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Defense Secretary warns military not to contradict Trump on coronavirus “messaging”

Defense Secretary warns military not to contradict Trump on coronavirus “messaging”

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When it comes to protecting the health and safety of our troops both at home and around the world, nothing is more important — except for Donald Trump’s ego.

That’s the message that can be discerned from Defense Secretary Mark Esper’s mandate to Pentagon officials to refrain from making any decisions about dealing with the effects that the coronavirus pandemic may have on our service members without first getting clearance from the Trump White House.

Secretary Esper reportedly delivered the command during a video teleconference call with the commanders of combat forces around the world last week, according to The New York Times, telling them not to take any coronavirus-related actions that might “surprise” the White House or contradict President Trump’s politically-designed messaging to the American public — his misleading characterization that the rapidly spreading disease is under control due to his highly competent leadership and that any accusations to the contrary was due to a “Hoax” by his Democratic opponents.

The New York Times reports of an exchange on the videoconference between Secretary Esper and the commander of U.S. forces in South Korea, General Robert B. Abrams, whose troops live in a country that already has seen over 4,000 coronavirus infections reported. Discussing the best procedures to prevent our troops from being decimated by the virus, Secretary Esper told the commander that “he wanted advance notice before General Abrams or any other commander made decisions related to protecting their troops.”

Nothing like adding a level of bureaucracy when needing to make split-second potentially life or death decisions about the health of service members.

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General Abrams reportedly pushed back by telling Esper that while “he would try to give Mr. Esper advance warning, he might have to make urgent health decisions before receiving final approval from Washington,” according to the government official briefed on the call who was the source of the details The New York Times published.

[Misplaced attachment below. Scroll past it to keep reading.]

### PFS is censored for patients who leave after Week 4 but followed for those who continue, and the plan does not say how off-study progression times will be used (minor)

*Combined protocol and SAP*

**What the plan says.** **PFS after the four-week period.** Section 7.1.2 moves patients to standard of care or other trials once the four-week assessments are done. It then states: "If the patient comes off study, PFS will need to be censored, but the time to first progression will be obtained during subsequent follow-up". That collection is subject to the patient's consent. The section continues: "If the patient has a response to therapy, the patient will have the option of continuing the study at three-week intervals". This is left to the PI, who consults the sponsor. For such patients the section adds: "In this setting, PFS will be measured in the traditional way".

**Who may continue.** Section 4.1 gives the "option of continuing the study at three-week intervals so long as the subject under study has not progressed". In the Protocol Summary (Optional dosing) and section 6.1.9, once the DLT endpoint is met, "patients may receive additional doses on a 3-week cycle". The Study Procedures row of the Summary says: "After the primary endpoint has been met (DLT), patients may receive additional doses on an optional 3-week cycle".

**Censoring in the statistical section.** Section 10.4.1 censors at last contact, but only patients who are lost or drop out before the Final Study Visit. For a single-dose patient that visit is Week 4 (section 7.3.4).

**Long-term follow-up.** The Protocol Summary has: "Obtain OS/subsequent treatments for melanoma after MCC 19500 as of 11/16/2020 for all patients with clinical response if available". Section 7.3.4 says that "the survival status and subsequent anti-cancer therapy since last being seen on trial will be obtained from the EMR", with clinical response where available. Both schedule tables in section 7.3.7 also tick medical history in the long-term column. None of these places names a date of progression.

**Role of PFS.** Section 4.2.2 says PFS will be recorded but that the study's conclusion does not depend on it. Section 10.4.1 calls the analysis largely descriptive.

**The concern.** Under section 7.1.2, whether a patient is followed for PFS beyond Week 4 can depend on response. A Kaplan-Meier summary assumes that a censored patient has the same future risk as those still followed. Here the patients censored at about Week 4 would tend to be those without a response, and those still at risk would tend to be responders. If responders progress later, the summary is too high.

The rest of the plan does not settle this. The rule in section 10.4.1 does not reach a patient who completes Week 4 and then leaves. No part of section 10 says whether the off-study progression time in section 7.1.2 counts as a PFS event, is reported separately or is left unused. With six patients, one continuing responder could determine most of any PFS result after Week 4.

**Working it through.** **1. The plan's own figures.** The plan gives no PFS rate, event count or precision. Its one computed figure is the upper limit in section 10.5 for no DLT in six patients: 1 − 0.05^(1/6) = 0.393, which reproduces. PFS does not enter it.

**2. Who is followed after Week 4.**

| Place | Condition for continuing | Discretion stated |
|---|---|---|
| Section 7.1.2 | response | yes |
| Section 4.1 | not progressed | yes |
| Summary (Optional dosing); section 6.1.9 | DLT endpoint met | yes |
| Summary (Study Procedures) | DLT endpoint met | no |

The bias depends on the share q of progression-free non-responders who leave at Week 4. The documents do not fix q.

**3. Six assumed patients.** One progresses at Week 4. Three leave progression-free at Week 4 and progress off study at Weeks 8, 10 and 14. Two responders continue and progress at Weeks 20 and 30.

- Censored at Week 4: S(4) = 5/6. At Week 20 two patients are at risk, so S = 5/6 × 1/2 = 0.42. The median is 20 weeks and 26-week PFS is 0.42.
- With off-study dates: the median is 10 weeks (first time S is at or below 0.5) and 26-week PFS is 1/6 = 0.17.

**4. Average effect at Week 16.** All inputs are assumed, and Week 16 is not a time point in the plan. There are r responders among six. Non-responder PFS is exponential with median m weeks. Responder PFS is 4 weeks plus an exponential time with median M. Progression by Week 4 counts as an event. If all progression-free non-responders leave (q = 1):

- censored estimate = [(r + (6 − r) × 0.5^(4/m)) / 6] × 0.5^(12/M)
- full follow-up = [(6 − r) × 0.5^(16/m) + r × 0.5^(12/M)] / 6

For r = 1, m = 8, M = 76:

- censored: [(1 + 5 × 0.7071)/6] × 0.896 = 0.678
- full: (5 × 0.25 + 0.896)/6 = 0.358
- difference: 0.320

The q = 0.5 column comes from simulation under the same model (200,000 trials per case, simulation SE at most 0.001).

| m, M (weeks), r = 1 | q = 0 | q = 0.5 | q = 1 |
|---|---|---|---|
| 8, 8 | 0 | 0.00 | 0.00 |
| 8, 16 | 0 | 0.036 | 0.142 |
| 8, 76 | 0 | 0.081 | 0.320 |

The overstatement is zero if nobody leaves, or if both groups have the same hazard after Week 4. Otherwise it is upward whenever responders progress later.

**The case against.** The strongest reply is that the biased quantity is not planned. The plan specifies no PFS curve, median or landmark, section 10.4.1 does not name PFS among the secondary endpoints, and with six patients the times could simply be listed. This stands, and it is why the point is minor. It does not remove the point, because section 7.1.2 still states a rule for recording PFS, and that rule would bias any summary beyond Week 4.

While aides to the Defense Secretary declined to comment on the video conference, one Defense Department official attributed the comments to a desire to coordinate communications to ensure that everyone in the government is aware of what the military is doing and information is funneled to the public in a coordinated manner.

In a news conference yesterday, Secretary Esper denied that anyone but local commanders would be making decisions about the safety of the troops under their jurisdiction.

“Commanders of individually affected commands have all the authority they need, and will provide specific guidance to their troops as the situation continues to evolve,” the Defense Secretary said. “My No. 1 priority remains to protect our forces and their families.”

With more than 75,000 troops stationed in countries with current coronavirus outbreaks — including South Korea, Japan, Italy, and Bahrain — the U.S. military is likely to face a health crisis far beyond the single case currently reported as having been contracted by an American soldier in South Korea.

Gen. Mark A. Milley, the chairman of the Joint Chiefs of Staff, who joined Esper at yesterday’s news conference, said that the Pentagon was looking at and planning for “a wide variety of scenarios” and that military laboratories were assigned to develop a vaccine against the virus. Milley downplayed the effect that the virus would play on the military preparedness of our troops, noting that the vast majority of our armed forces were young and healthy and therefore less likely to come down with the most severe symptoms.

So far the Pentagon has exercised a modicum of caution by canceling joint military exercises in South Korea and in Israel due to the coronavirus crisis, but still plans a major set of exercises in Europe between now and the middle of the summer.

While it always makes sense to coordinate communications between commanders in the field and central command, Donald Trump’s minimization and politicization of the coronavirus outbreak makes Esper’s insistence on clearing all public information on the Pentagon’s response to the crisis somewhat suspect.

Given the president’s misstatements, missteps, and spin surrounding the coronavirus, as well as his general lack of truthfulness in anything he says, it will be interesting to discover how much information about the Pentagon’s plans to protect our troops will be withheld from public scrutiny as the pandemic continues to expand at its current alarming rate.

Follow Vinnie Longobardo on Twitter

Original reporting by Eric Schmitt and

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